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Peninei Halakha > Shabbat > 02 - Preparing for Shabbat > 12. Traveling by Plane or Train on Friday

12. Traveling by Plane or Train on Friday

One may not board a train or plane on Friday if it will be traveling on Shabbat. This is the case even when the driver or pilot is not Jewish. There are several reasons for this: (1) It violates teĥum Shabbat – it is rabbinically prohibited to leave a populated area on Shabbat and travel for more than 2,000 amot (which is the distance of a mil, the equivalent of about half a mile, or 912 m). If one travels farther than twelve mil, some authorities view it as a transgression of a Torah prohibition (see below, 30:1). Thus one who boards a plane or train for an intercity trip is causing himself to transgress. (2) One will not be able to fulfill the mitzva of oneg Shabbat. Traveling by plane or train is wearying, and generally the seats are very crowded and it is difficult to enjoy Shabbat. (3) The Sages prohibited driving in an animal-drawn wagon that is driven by a non-Jew, out of concern that the Jew would pluck a branch in order to help prod the animal. Even when this concern does not exist, the prohibition stands. (4) Taking such a trip belittles Shabbat; it is very much a weekday activity (uvdin de-ĥol). Ĥatam Sofer, basing himself on Ramban, writes that anyone who does not properly rest on Shabbat and treats Shabbat the same way that he treats a weekday, negates the Torah commandment to rest on Shabbat (6:97; see below, 22:1. Also, see below 30:11 for how the laws of teĥum Shabbat pertain to one whose plane landed or whose boat dropped anchor on Shabbat).[8]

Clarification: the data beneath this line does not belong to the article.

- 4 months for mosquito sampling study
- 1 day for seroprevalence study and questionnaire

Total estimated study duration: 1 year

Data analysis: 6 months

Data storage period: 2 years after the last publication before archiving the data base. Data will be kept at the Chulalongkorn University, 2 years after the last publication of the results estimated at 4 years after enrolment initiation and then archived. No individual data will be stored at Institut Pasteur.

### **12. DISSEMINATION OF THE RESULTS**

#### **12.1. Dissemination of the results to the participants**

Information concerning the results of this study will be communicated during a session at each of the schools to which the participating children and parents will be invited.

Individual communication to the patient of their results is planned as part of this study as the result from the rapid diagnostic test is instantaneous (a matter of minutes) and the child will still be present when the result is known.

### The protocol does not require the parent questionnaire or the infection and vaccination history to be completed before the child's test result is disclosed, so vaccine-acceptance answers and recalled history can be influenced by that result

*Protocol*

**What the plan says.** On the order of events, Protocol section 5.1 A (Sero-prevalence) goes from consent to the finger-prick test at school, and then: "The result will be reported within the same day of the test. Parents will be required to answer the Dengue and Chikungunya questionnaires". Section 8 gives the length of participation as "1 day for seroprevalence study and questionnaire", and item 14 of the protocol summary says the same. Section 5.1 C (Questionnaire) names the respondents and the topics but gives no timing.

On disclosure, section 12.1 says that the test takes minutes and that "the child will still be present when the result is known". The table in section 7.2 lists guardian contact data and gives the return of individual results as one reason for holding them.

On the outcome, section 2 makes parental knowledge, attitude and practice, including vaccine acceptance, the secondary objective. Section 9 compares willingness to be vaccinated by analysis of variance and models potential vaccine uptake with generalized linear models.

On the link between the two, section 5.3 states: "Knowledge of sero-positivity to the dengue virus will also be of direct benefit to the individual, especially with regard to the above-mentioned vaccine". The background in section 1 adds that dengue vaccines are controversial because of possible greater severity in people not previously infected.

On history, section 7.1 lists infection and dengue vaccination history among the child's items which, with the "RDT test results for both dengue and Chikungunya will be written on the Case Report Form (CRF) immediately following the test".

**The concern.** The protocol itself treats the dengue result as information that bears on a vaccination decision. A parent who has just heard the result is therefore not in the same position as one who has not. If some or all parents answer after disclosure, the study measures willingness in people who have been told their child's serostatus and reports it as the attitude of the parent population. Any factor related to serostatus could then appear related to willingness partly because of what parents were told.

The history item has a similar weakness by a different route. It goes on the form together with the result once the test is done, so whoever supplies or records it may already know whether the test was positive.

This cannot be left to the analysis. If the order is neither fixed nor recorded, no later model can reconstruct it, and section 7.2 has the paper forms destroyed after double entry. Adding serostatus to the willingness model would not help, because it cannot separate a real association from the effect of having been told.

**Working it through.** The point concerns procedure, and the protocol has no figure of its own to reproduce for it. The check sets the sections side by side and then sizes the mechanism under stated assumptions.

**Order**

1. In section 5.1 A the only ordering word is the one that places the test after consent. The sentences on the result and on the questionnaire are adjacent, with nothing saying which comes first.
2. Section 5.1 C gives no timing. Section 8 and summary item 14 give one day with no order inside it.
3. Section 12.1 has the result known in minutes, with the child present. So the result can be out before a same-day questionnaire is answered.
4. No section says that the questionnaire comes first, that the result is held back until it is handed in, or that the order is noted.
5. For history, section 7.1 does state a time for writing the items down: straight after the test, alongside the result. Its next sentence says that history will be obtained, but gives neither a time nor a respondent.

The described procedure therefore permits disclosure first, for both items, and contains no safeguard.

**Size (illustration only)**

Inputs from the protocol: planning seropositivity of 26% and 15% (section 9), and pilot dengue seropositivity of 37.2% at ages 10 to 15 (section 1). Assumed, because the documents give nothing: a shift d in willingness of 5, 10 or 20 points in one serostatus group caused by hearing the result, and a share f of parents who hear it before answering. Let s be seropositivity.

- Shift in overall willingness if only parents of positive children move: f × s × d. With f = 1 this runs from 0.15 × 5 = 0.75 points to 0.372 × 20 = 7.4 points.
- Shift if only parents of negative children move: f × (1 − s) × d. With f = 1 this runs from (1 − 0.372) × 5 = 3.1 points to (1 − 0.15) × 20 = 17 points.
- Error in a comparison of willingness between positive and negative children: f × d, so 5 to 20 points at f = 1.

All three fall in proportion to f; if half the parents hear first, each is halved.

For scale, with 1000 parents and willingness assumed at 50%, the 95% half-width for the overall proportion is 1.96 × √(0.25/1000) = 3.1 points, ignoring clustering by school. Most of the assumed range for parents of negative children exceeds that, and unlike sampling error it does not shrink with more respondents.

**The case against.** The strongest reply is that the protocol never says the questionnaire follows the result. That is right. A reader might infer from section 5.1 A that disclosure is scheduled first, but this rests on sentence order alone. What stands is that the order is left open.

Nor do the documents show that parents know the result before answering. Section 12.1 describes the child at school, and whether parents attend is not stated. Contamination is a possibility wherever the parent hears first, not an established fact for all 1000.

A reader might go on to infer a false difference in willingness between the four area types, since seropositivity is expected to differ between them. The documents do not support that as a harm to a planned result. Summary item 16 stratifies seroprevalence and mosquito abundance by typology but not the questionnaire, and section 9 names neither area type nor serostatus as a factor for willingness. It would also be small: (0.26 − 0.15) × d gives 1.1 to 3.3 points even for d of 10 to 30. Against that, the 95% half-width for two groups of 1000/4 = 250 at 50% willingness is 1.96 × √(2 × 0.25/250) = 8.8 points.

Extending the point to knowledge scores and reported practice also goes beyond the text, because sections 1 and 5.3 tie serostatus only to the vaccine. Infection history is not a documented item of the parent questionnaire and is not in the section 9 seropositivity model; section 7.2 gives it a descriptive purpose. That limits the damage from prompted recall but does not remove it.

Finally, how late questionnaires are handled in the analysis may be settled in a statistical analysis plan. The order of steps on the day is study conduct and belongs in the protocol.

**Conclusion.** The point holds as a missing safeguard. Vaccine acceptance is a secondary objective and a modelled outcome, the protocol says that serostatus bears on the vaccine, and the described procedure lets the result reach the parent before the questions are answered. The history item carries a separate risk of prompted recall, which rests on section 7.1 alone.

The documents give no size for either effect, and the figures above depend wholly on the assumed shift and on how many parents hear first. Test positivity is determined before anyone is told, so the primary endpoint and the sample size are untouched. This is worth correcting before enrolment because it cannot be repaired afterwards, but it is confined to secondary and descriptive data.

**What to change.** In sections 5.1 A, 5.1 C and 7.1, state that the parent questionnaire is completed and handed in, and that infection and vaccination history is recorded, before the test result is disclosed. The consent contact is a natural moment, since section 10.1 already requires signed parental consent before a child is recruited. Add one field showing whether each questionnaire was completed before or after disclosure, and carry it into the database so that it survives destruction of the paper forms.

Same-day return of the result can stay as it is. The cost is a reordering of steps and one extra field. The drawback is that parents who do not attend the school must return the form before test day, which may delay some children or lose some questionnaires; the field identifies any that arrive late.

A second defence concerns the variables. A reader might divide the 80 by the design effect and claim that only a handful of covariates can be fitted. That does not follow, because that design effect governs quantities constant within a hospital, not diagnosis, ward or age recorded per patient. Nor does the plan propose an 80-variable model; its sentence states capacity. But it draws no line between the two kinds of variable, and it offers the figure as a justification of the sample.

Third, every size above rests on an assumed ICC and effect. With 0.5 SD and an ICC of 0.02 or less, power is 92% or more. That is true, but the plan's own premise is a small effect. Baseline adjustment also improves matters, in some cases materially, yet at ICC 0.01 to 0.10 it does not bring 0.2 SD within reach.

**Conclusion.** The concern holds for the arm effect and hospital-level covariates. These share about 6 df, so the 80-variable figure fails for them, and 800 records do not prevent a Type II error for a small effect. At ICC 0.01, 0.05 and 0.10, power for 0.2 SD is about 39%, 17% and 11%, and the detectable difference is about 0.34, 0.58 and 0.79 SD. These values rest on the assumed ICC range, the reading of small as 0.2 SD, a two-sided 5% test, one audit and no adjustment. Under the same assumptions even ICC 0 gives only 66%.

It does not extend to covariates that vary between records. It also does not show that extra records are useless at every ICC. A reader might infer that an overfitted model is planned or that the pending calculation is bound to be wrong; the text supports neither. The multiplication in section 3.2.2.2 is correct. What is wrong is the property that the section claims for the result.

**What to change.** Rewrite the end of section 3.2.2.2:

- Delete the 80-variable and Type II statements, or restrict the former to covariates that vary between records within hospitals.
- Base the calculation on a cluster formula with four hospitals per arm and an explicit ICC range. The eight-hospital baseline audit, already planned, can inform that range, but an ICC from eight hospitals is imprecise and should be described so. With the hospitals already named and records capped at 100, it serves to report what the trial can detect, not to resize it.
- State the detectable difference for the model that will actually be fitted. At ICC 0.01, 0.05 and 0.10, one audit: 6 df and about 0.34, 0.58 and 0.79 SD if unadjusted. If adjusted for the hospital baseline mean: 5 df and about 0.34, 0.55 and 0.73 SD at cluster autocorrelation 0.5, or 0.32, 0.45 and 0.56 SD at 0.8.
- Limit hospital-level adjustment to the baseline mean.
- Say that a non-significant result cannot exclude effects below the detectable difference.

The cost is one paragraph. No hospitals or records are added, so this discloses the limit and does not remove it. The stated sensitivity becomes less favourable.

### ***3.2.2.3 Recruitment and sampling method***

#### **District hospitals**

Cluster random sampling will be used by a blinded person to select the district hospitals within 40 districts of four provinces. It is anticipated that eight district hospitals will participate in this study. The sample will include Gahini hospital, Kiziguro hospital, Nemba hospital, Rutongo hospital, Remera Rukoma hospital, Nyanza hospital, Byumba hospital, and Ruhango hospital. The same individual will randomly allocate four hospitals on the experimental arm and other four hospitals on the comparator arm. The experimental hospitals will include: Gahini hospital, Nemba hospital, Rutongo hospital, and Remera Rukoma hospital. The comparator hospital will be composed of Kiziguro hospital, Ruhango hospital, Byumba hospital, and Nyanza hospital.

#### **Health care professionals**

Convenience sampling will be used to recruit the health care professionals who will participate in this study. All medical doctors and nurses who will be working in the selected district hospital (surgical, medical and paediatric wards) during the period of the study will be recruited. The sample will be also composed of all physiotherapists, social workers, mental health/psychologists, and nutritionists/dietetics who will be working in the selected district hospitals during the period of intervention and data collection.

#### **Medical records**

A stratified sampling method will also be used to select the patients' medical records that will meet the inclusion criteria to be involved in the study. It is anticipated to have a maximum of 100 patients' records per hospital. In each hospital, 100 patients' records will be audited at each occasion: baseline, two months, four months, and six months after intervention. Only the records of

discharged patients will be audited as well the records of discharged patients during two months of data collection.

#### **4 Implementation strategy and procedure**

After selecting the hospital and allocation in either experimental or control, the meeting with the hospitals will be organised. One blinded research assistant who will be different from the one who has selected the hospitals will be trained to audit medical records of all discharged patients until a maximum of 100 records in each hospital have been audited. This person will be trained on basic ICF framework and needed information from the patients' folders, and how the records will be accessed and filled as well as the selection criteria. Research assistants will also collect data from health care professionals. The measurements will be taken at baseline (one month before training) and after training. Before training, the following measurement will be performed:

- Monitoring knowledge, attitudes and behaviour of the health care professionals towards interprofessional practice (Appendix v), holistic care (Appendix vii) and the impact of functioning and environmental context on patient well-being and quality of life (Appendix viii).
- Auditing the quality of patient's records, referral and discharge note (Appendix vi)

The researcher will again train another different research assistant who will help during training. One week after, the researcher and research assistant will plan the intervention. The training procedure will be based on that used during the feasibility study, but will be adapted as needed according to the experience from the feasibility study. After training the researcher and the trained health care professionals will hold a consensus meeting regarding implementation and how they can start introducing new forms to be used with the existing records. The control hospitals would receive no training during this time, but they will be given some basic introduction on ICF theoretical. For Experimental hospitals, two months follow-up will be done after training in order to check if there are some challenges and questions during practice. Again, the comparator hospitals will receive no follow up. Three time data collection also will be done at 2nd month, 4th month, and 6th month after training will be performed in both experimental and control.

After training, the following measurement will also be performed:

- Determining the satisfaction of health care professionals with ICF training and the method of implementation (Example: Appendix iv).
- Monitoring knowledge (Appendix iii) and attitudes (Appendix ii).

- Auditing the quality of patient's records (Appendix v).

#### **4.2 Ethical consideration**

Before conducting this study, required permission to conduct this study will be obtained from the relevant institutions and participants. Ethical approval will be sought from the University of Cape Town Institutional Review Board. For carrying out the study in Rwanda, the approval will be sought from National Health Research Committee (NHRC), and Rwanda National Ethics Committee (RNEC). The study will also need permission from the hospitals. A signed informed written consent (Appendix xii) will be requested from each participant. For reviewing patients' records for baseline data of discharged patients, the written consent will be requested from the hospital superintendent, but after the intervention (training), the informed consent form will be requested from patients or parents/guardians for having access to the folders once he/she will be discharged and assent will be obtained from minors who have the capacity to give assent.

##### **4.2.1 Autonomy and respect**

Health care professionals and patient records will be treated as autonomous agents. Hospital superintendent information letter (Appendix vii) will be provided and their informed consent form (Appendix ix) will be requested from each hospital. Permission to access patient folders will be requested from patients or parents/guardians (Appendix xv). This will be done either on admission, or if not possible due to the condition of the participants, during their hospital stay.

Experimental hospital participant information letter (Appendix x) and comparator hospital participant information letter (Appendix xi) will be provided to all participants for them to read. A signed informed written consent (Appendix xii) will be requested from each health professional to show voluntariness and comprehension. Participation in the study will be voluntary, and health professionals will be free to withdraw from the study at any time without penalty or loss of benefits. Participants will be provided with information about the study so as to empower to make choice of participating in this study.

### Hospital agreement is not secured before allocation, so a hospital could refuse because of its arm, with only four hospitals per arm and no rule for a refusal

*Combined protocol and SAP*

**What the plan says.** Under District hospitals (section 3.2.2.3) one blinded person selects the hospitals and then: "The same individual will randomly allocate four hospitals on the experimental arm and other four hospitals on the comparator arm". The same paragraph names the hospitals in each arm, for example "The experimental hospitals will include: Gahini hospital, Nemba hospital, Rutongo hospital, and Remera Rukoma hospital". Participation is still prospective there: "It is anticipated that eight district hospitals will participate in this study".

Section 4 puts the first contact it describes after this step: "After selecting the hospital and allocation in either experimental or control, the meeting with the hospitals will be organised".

[8].See She’arim Metzuyanim Ba-halakha 74:1 and 74:4; Tzitz Eliezer 1:21 (regarding a plane); Yalkut Yosef 248:3-5. The status of one who wishes to travel for the sake of a mitzva is subject to dispute. According to Ha-ma’or, Responsa Rivash §17, Tashbetz 1:21, and SA 248:4, one may join a caravan even if it is clear that it will inevitably lead to the desecration of Shabbat, since he is setting out on a weekday for the sake of a mitzva. This is the ruling of Tzitz Eliezer 5:7 and Yabi’a Omer YD 5:23:1. However, according to Responsa Radbaz 4:77 and Mahari b. Lev, one may do so only if the desecration of Shabbat is possible but not definite. If he will definitely transgress a Torah prohibition, he may not set out. This is the opinion of MB 248:26 and Minĥat Yitzĥak 2:106, based on Ĥatam Sofer 6:97. (This dispute is connected to the disagreement mentioned above in n. 7 as to whether the law follows R. Yehuda Ha-nasi or R. Shimon b. Gamliel. One may assume that those who follow R. Shimon b. Gamliel would follow Ha-ma’or here, while those who follow R. Yehuda Ha-nasi can be understood to follow either Ha-ma’or or Radbaz.)

Halakhic principles would seem to dictate that we should rule leniently, in accordance with Ha-ma’or and those who concur, since even according to Radbaz the prohibition to set out on Friday is rabbinic in nature (so states Tosefet Shabbat §105). Moreover, it is not clear that one would violate a Torah prohibition by riding in a train or airplane on Shabbat (see Harĥavot). Thus even according to Radbaz there is room to rule leniently. Nevertheless, it seems that in practice we should be stringent nowadays according to all opinions, even Ha-ma’or, since it is stated in Shibolei Ha-leket (Shabbat §111) that the basis for the Sages’ leniency, according to Ha-ma’or, is necessity, for otherwise it would be very difficult to set sail or travel by caravan. Nowadays, however, every flight and train ride, even to the most far-flung places, can begin and end during the weekdays. Therefore, one has no permission to set out knowing that he will have to desecrate Shabbat. It is also possible that setting sail or traveling were only permitted on rare occasions, as temporary measures. But nowadays, when flights and travel are common, there is no such license (a similar ruling appears in Meshaneh Halakhot 3:37; see Harĥavot).

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